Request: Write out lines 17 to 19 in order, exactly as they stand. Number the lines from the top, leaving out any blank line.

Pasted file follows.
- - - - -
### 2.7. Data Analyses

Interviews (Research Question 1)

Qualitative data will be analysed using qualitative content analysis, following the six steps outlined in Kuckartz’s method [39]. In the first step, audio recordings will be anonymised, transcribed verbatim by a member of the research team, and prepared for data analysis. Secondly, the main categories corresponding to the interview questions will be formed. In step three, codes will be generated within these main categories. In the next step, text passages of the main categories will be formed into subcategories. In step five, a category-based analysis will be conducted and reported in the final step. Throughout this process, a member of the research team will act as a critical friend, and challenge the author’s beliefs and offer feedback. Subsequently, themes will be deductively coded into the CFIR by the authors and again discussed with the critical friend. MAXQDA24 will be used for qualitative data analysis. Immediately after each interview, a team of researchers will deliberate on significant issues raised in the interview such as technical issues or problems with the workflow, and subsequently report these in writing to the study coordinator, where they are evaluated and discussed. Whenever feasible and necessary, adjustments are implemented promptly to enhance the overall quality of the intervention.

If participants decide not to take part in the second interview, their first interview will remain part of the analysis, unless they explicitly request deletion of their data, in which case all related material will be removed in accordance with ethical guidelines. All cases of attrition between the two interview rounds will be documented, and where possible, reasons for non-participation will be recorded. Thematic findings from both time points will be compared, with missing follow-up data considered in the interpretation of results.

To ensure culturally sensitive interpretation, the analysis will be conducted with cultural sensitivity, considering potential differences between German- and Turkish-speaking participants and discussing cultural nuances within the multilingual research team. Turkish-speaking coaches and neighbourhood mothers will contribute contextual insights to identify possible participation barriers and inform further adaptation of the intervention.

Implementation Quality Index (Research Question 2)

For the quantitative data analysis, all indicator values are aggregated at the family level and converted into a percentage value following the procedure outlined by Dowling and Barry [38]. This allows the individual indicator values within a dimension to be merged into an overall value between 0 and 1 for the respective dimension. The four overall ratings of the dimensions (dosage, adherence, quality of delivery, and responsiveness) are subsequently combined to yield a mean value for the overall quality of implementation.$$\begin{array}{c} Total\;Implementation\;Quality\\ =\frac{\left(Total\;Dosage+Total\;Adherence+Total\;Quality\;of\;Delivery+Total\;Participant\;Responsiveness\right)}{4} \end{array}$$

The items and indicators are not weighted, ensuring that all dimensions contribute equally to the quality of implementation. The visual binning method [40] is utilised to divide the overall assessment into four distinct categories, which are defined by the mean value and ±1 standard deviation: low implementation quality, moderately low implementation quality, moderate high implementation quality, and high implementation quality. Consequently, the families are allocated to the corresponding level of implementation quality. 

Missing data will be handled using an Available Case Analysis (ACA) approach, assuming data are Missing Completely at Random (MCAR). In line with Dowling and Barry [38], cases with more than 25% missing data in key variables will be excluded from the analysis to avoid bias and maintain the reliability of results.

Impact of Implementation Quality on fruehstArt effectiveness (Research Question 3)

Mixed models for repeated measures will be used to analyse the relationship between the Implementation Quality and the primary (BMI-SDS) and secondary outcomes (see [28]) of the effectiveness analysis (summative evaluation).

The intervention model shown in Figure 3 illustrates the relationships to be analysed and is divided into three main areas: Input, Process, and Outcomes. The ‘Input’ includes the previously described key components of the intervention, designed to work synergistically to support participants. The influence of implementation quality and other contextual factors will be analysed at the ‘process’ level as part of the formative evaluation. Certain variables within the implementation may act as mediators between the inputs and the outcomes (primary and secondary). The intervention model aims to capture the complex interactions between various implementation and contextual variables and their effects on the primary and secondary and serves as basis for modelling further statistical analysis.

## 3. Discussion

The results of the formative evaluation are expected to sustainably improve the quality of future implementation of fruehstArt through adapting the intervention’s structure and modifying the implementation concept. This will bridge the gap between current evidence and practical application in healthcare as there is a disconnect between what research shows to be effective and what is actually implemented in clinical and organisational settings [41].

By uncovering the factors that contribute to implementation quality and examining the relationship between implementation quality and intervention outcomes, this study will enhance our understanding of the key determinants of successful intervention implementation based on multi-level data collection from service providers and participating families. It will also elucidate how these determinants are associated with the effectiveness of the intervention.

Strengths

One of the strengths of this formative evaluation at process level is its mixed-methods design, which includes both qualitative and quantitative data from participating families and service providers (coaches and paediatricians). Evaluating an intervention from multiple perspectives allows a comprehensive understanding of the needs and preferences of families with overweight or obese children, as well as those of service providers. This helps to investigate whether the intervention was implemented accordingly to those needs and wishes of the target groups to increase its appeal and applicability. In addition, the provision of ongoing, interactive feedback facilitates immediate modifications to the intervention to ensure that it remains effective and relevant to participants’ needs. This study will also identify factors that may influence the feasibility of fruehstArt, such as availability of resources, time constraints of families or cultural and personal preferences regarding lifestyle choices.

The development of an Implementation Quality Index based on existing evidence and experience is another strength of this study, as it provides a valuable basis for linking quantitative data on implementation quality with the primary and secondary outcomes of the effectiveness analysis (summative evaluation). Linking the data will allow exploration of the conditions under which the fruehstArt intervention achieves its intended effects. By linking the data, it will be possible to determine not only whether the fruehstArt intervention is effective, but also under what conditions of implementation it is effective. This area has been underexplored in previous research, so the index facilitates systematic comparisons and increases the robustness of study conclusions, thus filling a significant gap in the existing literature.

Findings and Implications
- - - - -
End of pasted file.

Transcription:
One of the strengths of this formative evaluation at process level is its mixed-methods design, which includes both qualitative and quantitative data from participating families and service providers (coaches and paediatricians). Evaluating an intervention from multiple perspectives allows a comprehensive understanding of the needs and preferences of families with overweight or obese children, as well as those of service providers. This helps to investigate whether the intervention was implemented accordingly to those needs and wishes of the target groups to increase its appeal and applicability. In addition, the provision of ongoing, interactive feedback facilitates immediate modifications to the intervention to ensure that it remains effective and relevant to participants’ needs. This study will also identify factors that may influence the feasibility of fruehstArt, such as availability of resources, time constraints of families or cultural and personal preferences regarding lifestyle choices.

The development of an Implementation Quality Index based on existing evidence and experience is another strength of this study, as it provides a valuable basis for linking quantitative data on implementation quality with the primary and secondary outcomes of the effectiveness analysis (summative evaluation). Linking the data will allow exploration of the conditions under which the fruehstArt intervention achieves its intended effects. By linking the data, it will be possible to determine not only whether the fruehstArt intervention is effective, but also under what conditions of implementation it is effective. This area has been underexplored in previous research, so the index facilitates systematic comparisons and increases the robustness of study conclusions, thus filling a significant gap in the existing literature.

Findings and Implications